Carolyn Sacco

As both the school year and the fiscal year draw to a close, the New Haven Board of Education met on Monday to introduce its newest member, Matt Wilcox. But positive feedback on Wilcox’s nomination was overshadowed by heavy criticism from community members, who lamented the board’s lack of transparency.

Wilcox’s swearing-in follows last week’s Board of Alders meeting, in which the alders voted unanimously to approve Wilcox’s nomination. In an interview with the News after last week’s meeting, Wilcox said that he prioritizes transparency within the district, a sore point among education reform groups like New Haven Public School Advocates, or NHPS Advocates. Back in December and January, NHPS Advocates members listed transparency as one of the shortcomings of Wilcox’s predecessor, Board of Education Vice President Jamell Cotto, whose reappointment was voted down by the Board of Alders back in January.

“I want to help the board increase transparency with the district. It’s a good way to build trust,” Wilcox told the News last week after his official confirmation. “We have a lot of budget issues to work through, a lot of people have been working on them for a while now, and it’s going to take a lot more work.”

While Wilcox has received positive evaluations by NHPS Advocates and New Haven alders, other board members’ reputations are not quite as glowing. At Monday’s meeting, the board came under fire for its continued lack of transparency and respect for parents.

The criticisms crested with a shouting match between community parent Nijija Ife Waters Towe and Board of Education President Darnell Goldson regarding an alleged personal slight by Goldson at a movie theater April 13. According to Waters Towe, she saw Goldson at the theater and attempted to speak with him, but Goldson ignored her and said, “I don’t speak to liars.” At Monday’s meeting, Goldson claimed that the accusation was “ridiculous,” saying that he was with his family at the time and wished to be left alone. Goldson then threatened to have Waters Towe removed from the room if she refused to leave the stand.

Towe also criticized the rest of the board, noting how, when community members take the stand at board meetings, board members tend to ignore comments or roll their eyes at the speakers.

Other subjects of general criticism included high teacher turnover rates due to personnel cuts in some New Haven classrooms. Engineering and Science University Magnet School teacher Kirsten Hopes-McFadden criticized those rates, noting that her children have had three teachers for the same class in under a year. Still, as per previous board meetings, major personnel cuts do not seem to be on the board’s agenda even as it faces a $5.3 million deficit.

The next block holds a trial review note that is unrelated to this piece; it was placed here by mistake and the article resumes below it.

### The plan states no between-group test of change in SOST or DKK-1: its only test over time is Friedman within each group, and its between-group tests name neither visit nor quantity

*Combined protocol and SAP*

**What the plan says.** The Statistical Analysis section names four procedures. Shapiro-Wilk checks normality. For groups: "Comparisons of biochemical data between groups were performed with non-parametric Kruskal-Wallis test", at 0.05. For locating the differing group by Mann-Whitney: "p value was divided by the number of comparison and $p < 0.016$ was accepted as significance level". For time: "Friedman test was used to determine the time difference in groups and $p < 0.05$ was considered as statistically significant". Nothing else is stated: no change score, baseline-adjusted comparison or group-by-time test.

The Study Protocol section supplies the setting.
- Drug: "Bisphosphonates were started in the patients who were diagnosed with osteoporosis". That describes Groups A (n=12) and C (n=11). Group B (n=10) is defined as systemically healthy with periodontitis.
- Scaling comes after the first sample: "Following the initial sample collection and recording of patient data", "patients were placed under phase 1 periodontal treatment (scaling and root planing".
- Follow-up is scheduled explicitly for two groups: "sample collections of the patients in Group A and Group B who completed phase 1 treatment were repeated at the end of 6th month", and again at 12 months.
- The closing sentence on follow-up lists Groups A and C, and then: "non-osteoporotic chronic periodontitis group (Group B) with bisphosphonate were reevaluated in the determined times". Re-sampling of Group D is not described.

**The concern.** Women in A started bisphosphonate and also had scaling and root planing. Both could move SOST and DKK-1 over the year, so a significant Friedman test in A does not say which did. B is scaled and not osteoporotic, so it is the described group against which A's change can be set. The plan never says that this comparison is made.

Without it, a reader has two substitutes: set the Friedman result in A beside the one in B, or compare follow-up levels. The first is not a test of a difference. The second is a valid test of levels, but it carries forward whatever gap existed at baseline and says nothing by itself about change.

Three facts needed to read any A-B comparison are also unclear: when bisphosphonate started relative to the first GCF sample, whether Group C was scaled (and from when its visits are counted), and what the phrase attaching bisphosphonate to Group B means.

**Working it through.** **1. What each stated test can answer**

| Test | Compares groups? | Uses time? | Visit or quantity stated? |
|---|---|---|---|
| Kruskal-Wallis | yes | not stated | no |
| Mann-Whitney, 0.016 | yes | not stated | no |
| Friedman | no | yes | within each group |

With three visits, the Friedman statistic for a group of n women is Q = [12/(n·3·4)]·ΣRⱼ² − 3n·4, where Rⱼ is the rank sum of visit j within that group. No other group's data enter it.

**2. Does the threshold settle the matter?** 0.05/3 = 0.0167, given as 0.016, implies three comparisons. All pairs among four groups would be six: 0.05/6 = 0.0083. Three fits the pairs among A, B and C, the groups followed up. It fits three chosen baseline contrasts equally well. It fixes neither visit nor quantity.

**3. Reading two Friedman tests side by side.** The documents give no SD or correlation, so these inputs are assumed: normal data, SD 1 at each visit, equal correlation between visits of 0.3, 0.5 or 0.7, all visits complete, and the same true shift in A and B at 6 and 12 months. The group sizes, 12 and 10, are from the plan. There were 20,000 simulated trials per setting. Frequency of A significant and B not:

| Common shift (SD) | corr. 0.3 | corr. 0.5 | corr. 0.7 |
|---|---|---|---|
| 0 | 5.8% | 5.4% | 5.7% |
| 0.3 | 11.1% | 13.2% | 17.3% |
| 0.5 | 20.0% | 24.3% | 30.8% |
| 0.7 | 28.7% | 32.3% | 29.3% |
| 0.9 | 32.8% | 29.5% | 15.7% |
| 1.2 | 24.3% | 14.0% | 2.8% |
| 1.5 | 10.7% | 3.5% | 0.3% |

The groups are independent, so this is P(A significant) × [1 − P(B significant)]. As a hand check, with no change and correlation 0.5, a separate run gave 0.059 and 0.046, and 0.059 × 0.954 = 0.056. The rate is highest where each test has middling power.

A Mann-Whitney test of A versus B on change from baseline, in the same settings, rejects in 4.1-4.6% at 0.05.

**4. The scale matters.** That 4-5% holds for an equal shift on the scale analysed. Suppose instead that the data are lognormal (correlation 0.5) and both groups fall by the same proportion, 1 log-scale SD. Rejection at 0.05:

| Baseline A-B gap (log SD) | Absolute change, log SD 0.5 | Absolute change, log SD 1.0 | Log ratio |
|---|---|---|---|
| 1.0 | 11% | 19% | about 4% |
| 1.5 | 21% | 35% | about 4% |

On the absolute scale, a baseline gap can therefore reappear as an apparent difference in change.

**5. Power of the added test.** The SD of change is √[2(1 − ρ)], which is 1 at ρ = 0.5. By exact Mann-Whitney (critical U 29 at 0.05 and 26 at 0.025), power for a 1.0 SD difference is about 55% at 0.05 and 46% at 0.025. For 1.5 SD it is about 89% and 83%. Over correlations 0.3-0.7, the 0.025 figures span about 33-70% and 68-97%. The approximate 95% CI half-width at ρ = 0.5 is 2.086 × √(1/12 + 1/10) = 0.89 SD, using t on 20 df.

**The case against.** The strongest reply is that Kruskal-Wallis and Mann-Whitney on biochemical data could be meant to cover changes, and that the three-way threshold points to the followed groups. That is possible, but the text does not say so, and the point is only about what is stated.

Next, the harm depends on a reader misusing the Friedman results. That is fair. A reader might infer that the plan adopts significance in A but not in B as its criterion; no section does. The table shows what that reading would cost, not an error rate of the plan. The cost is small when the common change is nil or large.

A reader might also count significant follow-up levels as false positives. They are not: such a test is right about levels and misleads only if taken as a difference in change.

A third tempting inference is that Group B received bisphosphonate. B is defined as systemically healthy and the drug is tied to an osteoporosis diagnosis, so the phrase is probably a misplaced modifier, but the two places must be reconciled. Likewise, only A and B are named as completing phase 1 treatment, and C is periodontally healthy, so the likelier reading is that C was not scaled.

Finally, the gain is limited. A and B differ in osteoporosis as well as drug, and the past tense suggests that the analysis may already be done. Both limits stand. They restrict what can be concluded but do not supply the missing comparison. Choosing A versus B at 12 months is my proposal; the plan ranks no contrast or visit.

At an April 1 Finance and Operations Committee meeting, Birks and her team reported that any remaining cuts to that deficit would largely impact staff. But committee members expressed their distaste with that particular option. If the district cannot completely quash the shortfall, the city of New Haven must absorb the deficit.

“I am uncomfortable, yes, telling our friends on the city side, that this is where we are, but I’m also equally uncomfortable telling my daughter’s teacher, or any child’s teacher, that within 30 days or so, that they’re going to potentially lose their job,” said board member Joseph Rodriguez at the meeting. “I can’t in good faith as a father do that, knowing the disruption that would occur in schools.”

Tackling the deficit is also an item on Wilcox’s list for board improvement, Wilcox told the News after he was confirmed last Monday. While the district was able to slash an $8.9 million deficit to $5.3 million, Monday’s full board meeting ended with dismal news: loss of special education funds from the state has increased the current shortfall to $5.7 million.

Beyond finances, however, Birks’ team also presented more information on the relocation of Riverside Academy, an alternative education school previously located on Ella T Grasso Boulevard. While confusion bubbled up at the last Board of Education meeting over the potential closing of Riverside, board members assured the public that while Riverside’s address will change in order to save money, the school’s programs will remain intact.

According to Assistant Superintendent for instrumental leadership Paul Whyte, Riverside will now be located at 375 Quinnipiac Ave., about four miles from its current location. And according to Whyte’s presentation to meeting attendees, all school materials will be moved to the new location by July 30, allowing Riverside to reopen for the 2019–2020 school year in September.

Members of Whyte’s relocation design team, including Wilcox’s wife Joanne, also testified to the positive impact Riverside has had on its community.

“I want to make sure that we’re really emphasizing the fact that these kids need healing,” Joanne Wilcox said Monday. “We have a lot of kids who have multiple layers of trauma. … I think that this is our opportunity to really meet those needs.”

The Board of Education meets on the second and the fourth Monday of every month at 400 Canner St.

Valerie Pavilonis | valerie.pavilonis@yale.edu